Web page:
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Communicating with your Community in the Digital Age


At the California Association of Public Information Officers (CAPIO) Annual Conference on April 9-11, 2014, public information officials and local government communicators from across the state of California came together to talk about the state of local government communications and how to better interact with the public. MindMixer Marketing Manager Michael Ashford led a session that illustrated how governments can better relate to and interact with community members. In case you missed it, this blog includes highlights from the presentation.

Thanks to the growth of the Internet in the home and the rapid expansion of mobile devices with texting and online capabilities, how we communicate is dramatically different today than even 10 years ago.

However, most government entities today are not well-equipped to communicate with a fast-moving group of people that expects fast-moving feedback.

This becomes a fundamental issue for governments that face the challenge of tapping into this evolving communication ecosystem, because traditional means of engagement no longer work.

The Knight Foundation study “Soul of the Community” stated that “attending a public meeting was more likely to reduce a person’s sense of efficacy and attachment to community than to increase it.”

Why then is most of the money spent on engagement in the U.S. still going to producing public meetings?

Matt Leighninger’s “Making Public Participation Legal” points out that our laws governing public participation pre-date the existence of the Internet and social media.

While we wait for laws to catch up with technology, Leighninger says governments and communities can begin to “reframe” their relationship with citizens.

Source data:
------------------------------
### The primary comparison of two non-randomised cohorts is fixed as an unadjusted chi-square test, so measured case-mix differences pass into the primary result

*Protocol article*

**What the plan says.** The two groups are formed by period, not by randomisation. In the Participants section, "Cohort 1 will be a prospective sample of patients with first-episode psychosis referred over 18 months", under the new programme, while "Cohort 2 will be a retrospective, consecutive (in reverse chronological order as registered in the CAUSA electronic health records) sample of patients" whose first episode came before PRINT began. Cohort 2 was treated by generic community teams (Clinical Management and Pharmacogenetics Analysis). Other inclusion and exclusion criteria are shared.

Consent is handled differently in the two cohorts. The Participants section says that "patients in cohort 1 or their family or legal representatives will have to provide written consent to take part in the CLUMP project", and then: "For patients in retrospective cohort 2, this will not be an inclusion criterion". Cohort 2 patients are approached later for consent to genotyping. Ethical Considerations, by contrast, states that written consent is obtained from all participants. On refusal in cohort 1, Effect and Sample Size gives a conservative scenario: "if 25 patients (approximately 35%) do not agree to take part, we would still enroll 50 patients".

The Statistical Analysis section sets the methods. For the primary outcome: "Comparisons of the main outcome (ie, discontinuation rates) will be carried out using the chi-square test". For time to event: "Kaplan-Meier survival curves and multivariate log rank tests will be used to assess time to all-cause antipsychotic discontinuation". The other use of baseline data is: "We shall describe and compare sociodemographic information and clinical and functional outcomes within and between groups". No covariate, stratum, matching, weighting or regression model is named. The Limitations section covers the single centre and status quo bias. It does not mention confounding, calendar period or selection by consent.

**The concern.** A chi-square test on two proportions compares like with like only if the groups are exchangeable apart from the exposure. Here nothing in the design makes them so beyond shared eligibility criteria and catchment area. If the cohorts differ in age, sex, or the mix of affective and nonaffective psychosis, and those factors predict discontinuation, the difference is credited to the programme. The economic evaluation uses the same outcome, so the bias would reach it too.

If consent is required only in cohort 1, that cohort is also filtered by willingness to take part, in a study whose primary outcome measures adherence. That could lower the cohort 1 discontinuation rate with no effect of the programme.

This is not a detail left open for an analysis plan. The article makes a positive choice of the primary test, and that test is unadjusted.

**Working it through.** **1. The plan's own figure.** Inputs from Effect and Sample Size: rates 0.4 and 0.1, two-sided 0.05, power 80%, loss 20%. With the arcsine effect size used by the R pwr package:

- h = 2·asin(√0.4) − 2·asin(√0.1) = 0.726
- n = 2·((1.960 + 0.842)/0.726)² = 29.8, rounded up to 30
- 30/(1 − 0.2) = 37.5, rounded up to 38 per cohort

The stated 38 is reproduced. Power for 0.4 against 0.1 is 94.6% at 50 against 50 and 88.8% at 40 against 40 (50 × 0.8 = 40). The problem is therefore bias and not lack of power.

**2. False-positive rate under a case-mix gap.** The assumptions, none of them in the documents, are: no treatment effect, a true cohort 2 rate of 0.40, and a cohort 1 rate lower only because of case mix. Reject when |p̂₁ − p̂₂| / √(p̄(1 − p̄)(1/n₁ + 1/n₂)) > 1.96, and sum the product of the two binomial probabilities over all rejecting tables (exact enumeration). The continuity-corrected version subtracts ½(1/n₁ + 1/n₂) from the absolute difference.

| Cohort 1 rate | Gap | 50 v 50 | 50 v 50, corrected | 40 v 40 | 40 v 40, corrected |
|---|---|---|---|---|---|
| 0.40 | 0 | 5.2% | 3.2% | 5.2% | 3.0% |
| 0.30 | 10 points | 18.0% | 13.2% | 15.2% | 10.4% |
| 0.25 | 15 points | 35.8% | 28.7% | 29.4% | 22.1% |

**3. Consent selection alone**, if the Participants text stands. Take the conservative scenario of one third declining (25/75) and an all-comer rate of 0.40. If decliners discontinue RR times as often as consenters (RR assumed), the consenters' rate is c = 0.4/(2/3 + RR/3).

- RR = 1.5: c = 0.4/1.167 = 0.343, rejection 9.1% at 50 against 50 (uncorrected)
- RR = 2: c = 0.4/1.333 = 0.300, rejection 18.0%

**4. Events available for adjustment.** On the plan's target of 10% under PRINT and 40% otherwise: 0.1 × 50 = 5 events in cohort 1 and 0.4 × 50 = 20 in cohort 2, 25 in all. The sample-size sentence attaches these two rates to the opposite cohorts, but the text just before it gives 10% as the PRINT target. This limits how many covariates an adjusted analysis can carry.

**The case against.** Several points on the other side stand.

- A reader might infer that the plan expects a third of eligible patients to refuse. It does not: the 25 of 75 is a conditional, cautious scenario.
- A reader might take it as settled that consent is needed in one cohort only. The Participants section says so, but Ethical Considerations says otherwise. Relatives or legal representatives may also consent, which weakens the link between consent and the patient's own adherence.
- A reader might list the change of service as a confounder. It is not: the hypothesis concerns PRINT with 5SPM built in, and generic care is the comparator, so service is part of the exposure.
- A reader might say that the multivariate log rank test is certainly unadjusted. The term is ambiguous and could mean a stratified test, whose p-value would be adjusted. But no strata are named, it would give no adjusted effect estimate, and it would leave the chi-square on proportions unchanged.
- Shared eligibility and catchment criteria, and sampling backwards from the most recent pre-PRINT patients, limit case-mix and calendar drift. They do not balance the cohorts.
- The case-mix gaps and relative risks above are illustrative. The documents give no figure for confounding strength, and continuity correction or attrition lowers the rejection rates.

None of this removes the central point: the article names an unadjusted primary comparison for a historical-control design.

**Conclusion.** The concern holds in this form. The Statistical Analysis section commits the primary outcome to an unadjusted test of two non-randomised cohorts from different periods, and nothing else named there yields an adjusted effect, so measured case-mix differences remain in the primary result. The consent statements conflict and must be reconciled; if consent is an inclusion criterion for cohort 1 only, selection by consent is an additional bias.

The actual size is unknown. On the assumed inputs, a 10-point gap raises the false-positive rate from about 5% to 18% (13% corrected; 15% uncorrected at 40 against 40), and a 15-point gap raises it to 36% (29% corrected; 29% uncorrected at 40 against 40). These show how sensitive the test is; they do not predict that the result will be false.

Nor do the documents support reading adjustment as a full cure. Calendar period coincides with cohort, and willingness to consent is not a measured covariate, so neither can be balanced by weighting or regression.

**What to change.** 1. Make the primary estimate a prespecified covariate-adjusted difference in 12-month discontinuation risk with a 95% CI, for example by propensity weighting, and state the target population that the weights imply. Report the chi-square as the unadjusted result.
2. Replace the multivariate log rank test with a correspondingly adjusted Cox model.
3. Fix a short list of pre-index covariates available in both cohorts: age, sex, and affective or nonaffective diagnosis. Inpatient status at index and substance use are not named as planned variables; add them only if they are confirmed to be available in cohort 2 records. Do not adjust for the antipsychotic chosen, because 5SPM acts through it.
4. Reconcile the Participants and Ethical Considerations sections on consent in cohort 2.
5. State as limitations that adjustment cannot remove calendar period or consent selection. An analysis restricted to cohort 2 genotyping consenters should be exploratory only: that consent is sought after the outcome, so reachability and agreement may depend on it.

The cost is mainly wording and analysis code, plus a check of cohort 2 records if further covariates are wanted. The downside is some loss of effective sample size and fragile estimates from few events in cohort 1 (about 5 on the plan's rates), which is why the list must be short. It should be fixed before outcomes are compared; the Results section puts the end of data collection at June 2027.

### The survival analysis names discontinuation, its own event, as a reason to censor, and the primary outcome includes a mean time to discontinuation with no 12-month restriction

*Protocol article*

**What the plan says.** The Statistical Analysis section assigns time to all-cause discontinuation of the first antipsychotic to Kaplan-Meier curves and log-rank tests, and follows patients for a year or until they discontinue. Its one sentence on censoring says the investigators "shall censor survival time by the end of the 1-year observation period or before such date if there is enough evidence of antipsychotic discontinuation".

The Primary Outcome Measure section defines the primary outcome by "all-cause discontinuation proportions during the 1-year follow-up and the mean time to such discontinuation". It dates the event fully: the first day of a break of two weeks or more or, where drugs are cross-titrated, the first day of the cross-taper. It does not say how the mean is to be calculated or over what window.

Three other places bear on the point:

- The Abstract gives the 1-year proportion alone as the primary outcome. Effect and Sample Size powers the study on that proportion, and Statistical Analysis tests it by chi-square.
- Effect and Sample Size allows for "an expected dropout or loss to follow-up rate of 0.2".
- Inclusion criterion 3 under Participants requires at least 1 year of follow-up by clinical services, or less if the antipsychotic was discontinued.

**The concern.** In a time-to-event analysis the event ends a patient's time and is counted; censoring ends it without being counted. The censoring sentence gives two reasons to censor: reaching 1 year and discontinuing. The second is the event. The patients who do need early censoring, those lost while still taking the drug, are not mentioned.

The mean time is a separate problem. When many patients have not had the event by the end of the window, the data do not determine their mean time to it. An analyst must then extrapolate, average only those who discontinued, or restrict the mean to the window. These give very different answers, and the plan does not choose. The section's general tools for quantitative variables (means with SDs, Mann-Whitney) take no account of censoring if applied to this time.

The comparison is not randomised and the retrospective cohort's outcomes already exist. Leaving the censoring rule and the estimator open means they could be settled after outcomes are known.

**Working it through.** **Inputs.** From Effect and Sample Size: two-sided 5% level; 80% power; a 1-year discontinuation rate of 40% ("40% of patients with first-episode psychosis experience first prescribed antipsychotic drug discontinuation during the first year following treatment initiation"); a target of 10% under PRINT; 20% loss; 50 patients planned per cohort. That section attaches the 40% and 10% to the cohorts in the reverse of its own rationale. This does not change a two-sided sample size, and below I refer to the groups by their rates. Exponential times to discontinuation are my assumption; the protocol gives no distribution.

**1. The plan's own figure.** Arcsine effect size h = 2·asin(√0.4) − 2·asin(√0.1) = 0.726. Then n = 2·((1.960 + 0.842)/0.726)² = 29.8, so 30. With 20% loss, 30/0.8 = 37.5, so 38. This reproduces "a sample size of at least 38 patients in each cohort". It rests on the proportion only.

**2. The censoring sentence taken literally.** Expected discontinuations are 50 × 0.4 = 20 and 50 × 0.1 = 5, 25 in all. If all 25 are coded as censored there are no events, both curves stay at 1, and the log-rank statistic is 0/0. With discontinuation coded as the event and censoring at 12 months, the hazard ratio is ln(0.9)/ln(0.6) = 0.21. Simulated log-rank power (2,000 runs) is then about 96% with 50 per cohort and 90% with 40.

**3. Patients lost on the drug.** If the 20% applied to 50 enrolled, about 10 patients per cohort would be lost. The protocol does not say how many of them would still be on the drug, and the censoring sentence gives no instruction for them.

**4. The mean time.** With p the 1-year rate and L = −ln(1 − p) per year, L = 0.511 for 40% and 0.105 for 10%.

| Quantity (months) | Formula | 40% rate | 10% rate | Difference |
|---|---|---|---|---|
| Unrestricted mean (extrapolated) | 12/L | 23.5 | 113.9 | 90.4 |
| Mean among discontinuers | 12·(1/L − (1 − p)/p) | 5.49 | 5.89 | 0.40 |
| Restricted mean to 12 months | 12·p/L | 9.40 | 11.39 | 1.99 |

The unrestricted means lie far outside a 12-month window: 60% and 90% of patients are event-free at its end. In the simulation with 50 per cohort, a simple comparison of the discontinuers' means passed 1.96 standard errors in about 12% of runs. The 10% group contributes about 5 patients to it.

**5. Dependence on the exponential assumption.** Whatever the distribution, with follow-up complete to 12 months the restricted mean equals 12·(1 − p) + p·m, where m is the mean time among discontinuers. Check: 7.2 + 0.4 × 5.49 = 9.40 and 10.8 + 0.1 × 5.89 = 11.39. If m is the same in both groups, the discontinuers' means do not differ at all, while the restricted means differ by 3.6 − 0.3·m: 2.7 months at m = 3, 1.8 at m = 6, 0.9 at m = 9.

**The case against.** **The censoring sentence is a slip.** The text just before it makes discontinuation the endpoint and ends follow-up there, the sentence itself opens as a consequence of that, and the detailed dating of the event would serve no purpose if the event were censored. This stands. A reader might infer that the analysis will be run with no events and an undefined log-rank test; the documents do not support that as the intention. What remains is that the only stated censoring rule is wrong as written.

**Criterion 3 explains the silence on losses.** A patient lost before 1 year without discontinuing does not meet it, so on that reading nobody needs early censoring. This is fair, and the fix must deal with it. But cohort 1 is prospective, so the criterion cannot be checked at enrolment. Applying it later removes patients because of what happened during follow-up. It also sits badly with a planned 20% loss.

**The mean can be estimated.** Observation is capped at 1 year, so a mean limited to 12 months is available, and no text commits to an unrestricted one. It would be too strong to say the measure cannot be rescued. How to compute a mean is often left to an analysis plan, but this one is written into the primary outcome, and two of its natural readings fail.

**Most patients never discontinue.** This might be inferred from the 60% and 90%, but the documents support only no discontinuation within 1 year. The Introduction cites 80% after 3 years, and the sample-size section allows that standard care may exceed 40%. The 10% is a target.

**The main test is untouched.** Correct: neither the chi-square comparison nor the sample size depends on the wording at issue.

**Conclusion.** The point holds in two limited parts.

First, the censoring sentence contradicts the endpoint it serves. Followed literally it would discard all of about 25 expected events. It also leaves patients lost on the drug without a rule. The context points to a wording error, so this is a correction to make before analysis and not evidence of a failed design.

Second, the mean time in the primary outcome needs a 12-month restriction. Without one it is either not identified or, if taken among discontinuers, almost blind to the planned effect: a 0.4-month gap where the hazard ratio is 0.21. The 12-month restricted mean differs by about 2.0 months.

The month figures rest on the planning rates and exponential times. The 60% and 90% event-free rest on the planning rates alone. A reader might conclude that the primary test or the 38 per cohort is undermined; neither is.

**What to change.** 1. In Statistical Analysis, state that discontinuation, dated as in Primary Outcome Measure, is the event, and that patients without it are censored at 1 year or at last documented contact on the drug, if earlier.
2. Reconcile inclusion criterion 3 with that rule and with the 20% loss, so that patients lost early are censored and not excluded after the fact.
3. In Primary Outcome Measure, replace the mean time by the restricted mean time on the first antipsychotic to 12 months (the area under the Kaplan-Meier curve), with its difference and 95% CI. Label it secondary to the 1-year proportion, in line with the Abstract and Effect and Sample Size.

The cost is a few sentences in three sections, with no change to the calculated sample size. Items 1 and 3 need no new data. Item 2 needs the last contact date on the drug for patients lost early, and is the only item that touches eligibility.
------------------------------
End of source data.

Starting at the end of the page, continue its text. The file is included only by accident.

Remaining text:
Conversations about important community issues take place with or without government involvement. Technology provides governments the ability to not just get involved, but to lead and manage that discussion from the get-go.

Make no mistake, online engagement is how public participation is taking place and will continue to take place moving forward.

In 1962, Everett Roger detailed his Law of Diffusion of Innovations, which explains how ideas and technologies spread. After the “Innovators” and the “Early Adopters” latch onto something new, the “Early Majority” and “Late Majority” bring about the rapid adoption of an idea or technology then disperse it to the population en force.

Taking it a step further, there even comes a point where we can begin making assumptions. For instance, as you read this, I’m going to assume that you a) have a phone with text messaging capabilities, b) have a Facebook account, and c) bank online. These three technologies have been so widely adopted that I simply assume you use them all.

The same will happen — and is happening — with online engagement in communities across the U.S. and around the world. Citizens’ adoption of the technologies that make online engagement a more effective way of reaching a broader, more representative audience will ensure this reality.

Returning to perhaps the immediate pushback to online engagement — the issue of how much time it will consume — the question becomes: Relative to what?

Relative to planning, coordinating and attending a three-hour public meeting?

Relative to sending an email or answering a phone call? How about 50 emails or 50 phone calls?

Relative to compiling results of a community-wide survey to make sense of the responses?

There is a better, more effective way to ask the right questions of your community and get better answers to those questions and greater insight into who is participating, and it is through online engagement. The ability to connect with citizens both today and in the future relies on governments subscribing to this truth and becoming adopters of online engagement technology.

Post by Michael Ashford


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